Ira Sachs’ new independent feature Little Men is a heartbreaking portrait of friendship and the impossibility of adulthood. Theo Taplitz and Michael Barbieri- the latter in one of the breakout performances of the year as brazen and self-possessed Brooklyn kid Tony- star as two young boys who are thrown together and become the best of best friends. Their parents (Greg Kinnear, Jennifer Ehle and Paulina García, all at the top of their subtle, emotional game), on the other hand, are locked in a financial stalemate when struggling actor Brian (Kinnear) inherits the retail space Leonor (Garcia) has rented from his father for years at a rate drastically below fair market value. As the adults fight the hopeless battle of good people with opposing interests, the kids pay the price in a platonic Romeo & Juliet with a feud everyone wants to pretend isn’t happening.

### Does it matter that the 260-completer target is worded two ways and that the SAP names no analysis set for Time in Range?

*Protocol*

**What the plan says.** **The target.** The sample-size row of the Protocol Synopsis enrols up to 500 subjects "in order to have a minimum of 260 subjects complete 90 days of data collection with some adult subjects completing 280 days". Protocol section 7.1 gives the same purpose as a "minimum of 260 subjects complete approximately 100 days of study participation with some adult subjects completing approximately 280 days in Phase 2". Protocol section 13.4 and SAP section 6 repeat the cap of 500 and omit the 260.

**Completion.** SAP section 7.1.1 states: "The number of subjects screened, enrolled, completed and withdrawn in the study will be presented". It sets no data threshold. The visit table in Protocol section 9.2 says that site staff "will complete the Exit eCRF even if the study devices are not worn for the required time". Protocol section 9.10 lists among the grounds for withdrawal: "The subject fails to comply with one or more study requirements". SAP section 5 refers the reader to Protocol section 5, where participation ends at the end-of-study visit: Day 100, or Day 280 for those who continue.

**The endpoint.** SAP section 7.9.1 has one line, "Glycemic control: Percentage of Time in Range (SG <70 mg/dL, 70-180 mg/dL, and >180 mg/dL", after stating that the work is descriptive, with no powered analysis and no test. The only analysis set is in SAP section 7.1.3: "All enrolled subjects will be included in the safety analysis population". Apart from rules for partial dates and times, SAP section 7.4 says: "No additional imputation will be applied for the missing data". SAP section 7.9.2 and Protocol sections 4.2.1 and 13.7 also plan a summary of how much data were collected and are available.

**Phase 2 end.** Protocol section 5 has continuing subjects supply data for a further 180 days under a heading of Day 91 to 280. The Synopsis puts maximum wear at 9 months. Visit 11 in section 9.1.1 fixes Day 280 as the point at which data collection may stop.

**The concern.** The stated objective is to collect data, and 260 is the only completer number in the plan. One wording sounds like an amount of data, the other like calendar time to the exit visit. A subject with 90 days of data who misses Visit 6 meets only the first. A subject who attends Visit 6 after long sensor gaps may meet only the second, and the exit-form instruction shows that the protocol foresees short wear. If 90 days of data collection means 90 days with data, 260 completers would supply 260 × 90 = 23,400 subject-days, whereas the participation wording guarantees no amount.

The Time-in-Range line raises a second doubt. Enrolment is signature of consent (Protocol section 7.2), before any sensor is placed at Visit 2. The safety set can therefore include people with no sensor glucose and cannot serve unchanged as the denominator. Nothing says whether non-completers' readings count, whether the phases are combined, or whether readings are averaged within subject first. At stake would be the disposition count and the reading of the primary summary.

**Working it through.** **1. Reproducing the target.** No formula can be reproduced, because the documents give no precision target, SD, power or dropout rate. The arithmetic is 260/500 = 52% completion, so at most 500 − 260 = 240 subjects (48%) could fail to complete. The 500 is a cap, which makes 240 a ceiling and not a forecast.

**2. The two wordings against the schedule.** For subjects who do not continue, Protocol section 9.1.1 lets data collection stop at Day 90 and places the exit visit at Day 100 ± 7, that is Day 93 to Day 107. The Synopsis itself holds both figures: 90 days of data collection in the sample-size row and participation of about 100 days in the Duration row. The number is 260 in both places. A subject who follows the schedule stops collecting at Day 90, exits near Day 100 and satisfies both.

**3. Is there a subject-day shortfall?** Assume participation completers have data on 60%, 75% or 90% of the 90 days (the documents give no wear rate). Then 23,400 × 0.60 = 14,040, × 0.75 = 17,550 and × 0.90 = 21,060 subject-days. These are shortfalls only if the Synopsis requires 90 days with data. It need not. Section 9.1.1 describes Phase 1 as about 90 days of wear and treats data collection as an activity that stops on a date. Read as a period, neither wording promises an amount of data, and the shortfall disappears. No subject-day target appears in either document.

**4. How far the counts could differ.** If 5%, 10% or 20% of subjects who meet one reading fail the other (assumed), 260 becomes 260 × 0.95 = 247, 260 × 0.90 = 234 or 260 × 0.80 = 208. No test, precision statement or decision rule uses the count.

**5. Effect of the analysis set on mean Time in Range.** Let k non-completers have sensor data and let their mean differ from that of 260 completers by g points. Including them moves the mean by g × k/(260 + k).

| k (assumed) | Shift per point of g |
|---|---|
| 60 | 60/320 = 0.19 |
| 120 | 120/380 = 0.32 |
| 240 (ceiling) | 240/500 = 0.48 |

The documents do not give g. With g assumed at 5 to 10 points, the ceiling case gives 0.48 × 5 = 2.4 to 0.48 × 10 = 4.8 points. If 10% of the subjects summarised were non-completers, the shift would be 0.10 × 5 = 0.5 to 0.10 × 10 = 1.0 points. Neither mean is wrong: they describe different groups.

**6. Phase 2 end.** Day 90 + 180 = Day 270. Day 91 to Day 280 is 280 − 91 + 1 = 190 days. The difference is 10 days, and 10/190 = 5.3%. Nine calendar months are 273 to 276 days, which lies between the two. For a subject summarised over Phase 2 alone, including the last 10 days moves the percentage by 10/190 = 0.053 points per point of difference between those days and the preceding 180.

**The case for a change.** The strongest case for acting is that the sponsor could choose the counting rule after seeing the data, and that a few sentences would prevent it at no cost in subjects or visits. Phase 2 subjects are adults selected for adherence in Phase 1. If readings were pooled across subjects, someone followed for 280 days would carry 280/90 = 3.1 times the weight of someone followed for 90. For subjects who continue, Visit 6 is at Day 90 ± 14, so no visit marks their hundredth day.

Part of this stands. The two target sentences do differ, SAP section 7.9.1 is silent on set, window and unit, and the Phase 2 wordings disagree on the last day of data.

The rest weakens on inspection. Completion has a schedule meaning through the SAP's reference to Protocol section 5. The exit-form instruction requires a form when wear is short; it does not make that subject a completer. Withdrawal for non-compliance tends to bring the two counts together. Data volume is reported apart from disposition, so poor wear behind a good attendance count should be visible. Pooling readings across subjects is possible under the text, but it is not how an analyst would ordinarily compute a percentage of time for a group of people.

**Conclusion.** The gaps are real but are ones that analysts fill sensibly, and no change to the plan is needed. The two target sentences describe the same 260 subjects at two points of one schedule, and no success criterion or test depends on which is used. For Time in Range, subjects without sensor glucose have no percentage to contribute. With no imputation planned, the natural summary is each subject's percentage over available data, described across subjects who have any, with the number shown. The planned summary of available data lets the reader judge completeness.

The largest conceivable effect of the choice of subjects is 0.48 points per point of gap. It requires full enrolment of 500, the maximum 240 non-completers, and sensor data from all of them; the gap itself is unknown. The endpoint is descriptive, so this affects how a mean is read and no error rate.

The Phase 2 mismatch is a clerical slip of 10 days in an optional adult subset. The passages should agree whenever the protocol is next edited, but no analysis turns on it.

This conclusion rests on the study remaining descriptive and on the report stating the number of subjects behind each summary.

Small and personal, Little Men is a beautifully focused and remarkably intimate piece of filmmaking with strong atmosphere and the perfect melancholy tone. Composer Dickon Hinchliffe deploys a score motif excellently to mark the formation of Jake (Taplitz) and Tony (Barbieri)’s key memories of their time together and artistic dreams are used as a thoughtful connecting piece without dominating the story. Sachs & Mauricio Zacharias’ script and across-the-board strong performances make for some of the year’s most complex character storytelling in a can’t-miss indie far too many people will miss.